What Jesus' Birth May Have Looked Like

From What Jesus' Birth May Have Looked Like by Anita Gates:

Even some conservative Christians are willing to allow that the Nativity scene presented in church pageants and Christmas decorations may not be absolutely accurate. That means the shepherds, three wise men bearing gifts, Mary and Joseph, their baby son (lying in a manger), a couple of angels and maybe a star overhead.

"The Birth," the first episode of the National Geographic Channel's "Science of the Bible," which has its premiere tonight, sets out to determine what Jesus' birth really looked like. It takes the job seriously, with responsible interpretations of ancient history and intriguing historical possibilities.

"Much of the nativity story we know comes from later writings, folk tales that never even made it into the Bible," the narrator says. The only mention of Mary's riding a donkey, for instance, is from the Infancy Gospel of James, a second- or third-century text read by early Christians.


Here are some of the program's conclusions.

Mary and Joseph may have indeed been going to Bethlehem for a census, as the biblical book of Luke says. If so, Jesus was born in A.D. 6. Or the couple may have lived in Bethlehem, as Matthew says. Matthew mentions the reign of Herod, which would put Jesus' birth date at 4 B.C. or earlier.

If Mary and Joseph were travelers, they were probably not looking for an inn in the modern sense. People may have rented out rooms in their house to pilgrims passing through. Either way, Mary, who may have been only 14 or 15, probably gave birth in the lower level of a private house where the animals were kept. It was a very modest, small stone house with tiny windows or no windows at all. (You want light? Go outdoors.)


The Star of Bethlehem that the wise men, or magi, saw in the east was probably not a nova or even Halley's Comet. John Mosley, an astronomer at the Griffith Observatory, says it was most likely a rare convergence of Jupiter and Venus.

Mr. Mosley describes the result, on the evening of June 17 of 2 B.C.: "The two planets had merged into one single gleaming object, one giant star in the sky, in the direction of Jerusalem, as seen from Persia." (Unfortunately this date means that both Matthew and Luke were wrong about the year.)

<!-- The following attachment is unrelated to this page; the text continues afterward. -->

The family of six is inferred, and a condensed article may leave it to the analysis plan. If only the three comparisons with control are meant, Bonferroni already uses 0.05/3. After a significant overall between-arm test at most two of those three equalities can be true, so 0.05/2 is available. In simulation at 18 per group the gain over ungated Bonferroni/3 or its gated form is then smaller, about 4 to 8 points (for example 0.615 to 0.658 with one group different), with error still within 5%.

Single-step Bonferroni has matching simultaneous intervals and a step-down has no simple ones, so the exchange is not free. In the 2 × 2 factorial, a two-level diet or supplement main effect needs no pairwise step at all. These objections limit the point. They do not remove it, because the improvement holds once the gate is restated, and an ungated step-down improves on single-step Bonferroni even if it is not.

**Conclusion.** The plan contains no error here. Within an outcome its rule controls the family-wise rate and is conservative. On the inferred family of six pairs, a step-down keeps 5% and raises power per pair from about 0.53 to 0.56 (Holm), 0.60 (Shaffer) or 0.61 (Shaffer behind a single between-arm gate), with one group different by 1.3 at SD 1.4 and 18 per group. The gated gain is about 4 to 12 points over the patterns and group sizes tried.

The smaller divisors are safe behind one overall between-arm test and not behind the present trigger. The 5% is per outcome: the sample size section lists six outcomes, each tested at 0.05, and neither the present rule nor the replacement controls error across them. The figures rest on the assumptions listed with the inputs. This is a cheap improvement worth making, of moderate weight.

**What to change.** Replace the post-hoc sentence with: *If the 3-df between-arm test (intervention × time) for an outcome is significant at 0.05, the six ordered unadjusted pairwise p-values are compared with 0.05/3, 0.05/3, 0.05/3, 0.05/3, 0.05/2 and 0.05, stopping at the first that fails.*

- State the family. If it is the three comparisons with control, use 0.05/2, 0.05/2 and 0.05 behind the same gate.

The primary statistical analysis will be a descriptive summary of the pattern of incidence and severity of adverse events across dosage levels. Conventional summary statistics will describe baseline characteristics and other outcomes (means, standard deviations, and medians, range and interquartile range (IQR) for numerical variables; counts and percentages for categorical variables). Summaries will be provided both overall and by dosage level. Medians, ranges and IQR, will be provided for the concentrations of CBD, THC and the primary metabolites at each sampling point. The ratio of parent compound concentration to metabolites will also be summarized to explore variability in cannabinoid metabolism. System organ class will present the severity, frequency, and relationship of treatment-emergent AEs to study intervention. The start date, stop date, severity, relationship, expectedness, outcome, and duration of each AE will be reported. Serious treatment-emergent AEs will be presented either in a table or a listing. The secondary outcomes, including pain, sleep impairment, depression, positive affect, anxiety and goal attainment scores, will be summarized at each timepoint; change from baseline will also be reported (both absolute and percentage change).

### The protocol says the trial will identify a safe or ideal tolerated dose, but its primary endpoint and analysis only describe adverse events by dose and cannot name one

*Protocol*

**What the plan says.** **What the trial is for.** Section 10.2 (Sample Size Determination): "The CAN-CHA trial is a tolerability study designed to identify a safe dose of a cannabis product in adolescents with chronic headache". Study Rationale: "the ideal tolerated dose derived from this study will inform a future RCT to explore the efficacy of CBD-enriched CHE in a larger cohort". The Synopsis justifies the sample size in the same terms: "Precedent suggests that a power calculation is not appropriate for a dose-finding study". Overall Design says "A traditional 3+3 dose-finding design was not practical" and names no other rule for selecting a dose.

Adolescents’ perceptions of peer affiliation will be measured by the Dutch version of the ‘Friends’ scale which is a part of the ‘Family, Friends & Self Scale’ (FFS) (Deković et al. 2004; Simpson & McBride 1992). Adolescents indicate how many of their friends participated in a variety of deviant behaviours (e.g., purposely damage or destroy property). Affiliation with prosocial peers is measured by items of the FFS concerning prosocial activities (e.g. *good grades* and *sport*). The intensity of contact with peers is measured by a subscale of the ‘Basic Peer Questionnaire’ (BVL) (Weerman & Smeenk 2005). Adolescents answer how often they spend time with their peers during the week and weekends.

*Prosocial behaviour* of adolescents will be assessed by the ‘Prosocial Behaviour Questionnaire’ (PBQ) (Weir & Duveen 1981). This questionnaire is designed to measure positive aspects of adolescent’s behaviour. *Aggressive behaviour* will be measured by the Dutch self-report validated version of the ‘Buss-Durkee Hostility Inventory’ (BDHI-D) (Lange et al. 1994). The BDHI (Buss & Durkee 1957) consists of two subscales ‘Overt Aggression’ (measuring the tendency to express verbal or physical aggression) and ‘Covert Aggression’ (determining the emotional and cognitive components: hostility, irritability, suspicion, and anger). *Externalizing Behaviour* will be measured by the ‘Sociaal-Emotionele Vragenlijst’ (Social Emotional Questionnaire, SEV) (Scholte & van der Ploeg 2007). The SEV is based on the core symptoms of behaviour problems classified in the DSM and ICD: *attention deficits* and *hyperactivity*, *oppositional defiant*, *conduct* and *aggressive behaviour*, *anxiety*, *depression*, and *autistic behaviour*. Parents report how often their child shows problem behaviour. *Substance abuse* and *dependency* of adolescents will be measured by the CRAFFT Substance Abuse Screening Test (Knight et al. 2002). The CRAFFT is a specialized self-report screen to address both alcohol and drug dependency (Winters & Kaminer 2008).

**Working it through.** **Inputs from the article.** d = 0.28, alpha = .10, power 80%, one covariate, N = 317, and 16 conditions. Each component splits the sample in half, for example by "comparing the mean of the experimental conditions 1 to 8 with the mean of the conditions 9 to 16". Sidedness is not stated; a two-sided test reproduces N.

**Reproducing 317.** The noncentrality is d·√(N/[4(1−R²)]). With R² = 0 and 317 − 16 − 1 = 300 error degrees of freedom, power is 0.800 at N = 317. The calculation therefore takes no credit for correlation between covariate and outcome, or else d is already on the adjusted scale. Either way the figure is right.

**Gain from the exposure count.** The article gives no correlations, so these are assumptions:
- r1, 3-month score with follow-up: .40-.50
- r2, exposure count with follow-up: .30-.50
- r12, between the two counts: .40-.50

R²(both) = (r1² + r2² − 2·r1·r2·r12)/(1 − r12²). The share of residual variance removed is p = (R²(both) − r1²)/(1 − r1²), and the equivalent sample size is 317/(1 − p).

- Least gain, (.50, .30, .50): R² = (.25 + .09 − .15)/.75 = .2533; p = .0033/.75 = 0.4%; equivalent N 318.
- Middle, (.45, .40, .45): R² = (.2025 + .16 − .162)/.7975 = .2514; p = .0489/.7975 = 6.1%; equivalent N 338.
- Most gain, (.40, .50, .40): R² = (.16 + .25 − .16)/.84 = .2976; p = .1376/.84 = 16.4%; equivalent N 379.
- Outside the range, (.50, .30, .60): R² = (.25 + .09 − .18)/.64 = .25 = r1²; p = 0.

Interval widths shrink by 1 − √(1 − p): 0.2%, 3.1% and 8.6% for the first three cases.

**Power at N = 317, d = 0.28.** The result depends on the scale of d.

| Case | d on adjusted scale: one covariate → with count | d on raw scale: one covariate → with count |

Roman history probably influenced the gospel writers. Jonathan L. Reed, a professor of religion at the University of La Verne in Southern California, points out that after seeing a comet, Augustus, the great-nephew and adopted son of Julius Caesar, took it as an omen and declared his dead father God. Logically enough, he declared himself the son of God.

So when Matthew wrote the story, using the Star of Bethlehem as an omen, he was trying to make a parallel. Similarly, King Herod behaves a lot like an Old Testament pharaoh. Daniel Smith-Christopher, a professor of biblical studies at Loyola Marymount University, suggests, "Matthew wants the reader to make the connection between Moses and Jesus." And Luke may have put shepherds into his description because he wanted to suggest a connection with David, the shepherd king.


Science of the Bible

National Geographic tonight at 10, Eastern and Pacific times; 9, Central time.

Produced by Peter Karp; James Younger, series producer; Kris Denton, director of photography; Kris Lindquist and Paul Marengo, editors; Erik Nelson, executive producer; Dave Harding, co-executive producer; narration by J. V. Martin and Tony Jay; original music by Mark Leggett. For National Geographic Channel: Colette Beaudry, supervising producer; Michael Cascio, senior vice president of production; John B. Ford, executive in charge of production. Produced by Creative Differences Productions.

As a proud advocate for the traditional understanding of the Biblical account as historically accurate, I find some of what is said here simply grasping at straws, while other portions sound like reasonable expectations based on the Biblical accounts and the evidence exterior to the Bible. I will be interested in seeing how it is presented.


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